The end of errors in ANOVA reporting

March 27, 2019
By

(This article was first published on R on easystats, and kindly contributed to R-bloggers)

Psychological science is still massively using analysis of variance (ANOVA). Despite its relative simplicity, I am very often confronted to errors in its reporting, for instance in student’s theses or manuscripts, or even published papers (See the excellent statcheck to quickly check the stats of a paper). Beyond the incomplete or just wrong reporting, one can find a tremendous amount of genuine errors (that could influence the results and their interpretation). This error proneness can be at least partly explained by the fact that copy/pasting the (appropriate) values of any statistical software and formatting them textually is a very annoying and tedious process.

How to end it?

We believe that this could be solved (at least, partially) by the default implementation of current best practices of statistical reporting. A tool that automatically transforms a statistical result into a copy/pastable text. Of course, this automation cannot be suitable for each and every advanced usage, but could be satisfying for a substantial proportion of use cases. Implementing this unified, end-user oriented pipeline is the goal of the report package.

Install report

report is part of the new easystats suite of packages. However, as it is not (yet) on CRAN, you’ll need to install it directly from github.

devtools::install_github("easystats/report")  # Install the latest psycho version

library(report)  # Load the package

Fit an anova

Let’s start by doing a traditional ANOVA with Sepal.Length (the length of the sepals of some flowers) as dependent variable, and the Species as categorical predictor.

aov_results <- aov(Sepal.Length ~ Species, data=iris)  # Fit the ANOVA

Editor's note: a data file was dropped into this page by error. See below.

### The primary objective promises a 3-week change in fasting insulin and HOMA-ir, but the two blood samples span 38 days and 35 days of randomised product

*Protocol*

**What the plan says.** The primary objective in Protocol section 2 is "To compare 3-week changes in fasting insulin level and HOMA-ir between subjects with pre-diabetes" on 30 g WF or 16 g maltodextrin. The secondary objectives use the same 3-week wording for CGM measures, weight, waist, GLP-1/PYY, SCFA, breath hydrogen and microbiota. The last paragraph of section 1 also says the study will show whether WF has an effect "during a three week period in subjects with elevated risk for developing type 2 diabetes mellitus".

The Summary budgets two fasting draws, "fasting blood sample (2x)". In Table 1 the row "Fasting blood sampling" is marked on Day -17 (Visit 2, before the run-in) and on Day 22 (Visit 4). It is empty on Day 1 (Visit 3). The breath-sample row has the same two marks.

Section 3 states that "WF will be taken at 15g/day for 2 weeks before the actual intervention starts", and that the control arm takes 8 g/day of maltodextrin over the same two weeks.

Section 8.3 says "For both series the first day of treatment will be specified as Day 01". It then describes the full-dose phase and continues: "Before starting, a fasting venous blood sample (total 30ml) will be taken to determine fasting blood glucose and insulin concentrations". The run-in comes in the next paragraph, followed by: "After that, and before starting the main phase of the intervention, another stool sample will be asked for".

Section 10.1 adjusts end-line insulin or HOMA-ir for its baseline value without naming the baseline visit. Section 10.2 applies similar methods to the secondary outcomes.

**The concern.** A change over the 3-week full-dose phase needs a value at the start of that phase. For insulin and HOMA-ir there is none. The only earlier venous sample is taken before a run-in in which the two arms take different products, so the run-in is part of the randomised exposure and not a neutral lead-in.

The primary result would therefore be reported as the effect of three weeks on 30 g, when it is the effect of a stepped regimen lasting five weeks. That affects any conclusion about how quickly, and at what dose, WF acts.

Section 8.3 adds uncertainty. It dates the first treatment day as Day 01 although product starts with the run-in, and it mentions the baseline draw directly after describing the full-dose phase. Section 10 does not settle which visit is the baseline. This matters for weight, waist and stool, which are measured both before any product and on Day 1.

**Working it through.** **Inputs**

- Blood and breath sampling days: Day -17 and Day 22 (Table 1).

Formatted output

The report package include a single function, namely report(), that can be applied to an ANOVA object to format its content.

report(aov_results)
The ANOVA suggests that:

  - The effect of Species is significant (F(2, 147) = 119.26, p < .001) and can
be considered as large (partial omega squared = 0.61).

It formats the results, computes the partial omega-squared as an index of effect size (better than the eta2, see Levine et al. 2002, Pierce et al. 2004) as well as its interpretation and presents the results in an APA-compatible way.

Note that a table-output is also available:

aov_results %>% 
  report() %>% 
  to_table()
Parameter Sum_Squares DoF Mean_Square F p Omega_Squared_partial
Species 63.21 2 31.61 119.26 0 0.61
Residuals 38.96 147 0.27

Evolution

Of course, these reporting standards should change, depending on new expert recommendations or official guidelines. The goal of this package is to flexibly adaptive to new changes and good practices evolution. Therefore, if you have any advices, opinions or such, we encourage you to either let us know by opening an issue, or even better, try to implement them yourself by contributing to the code.

To leave a comment for the author, please follow the link and comment on their blog: R on easystats.

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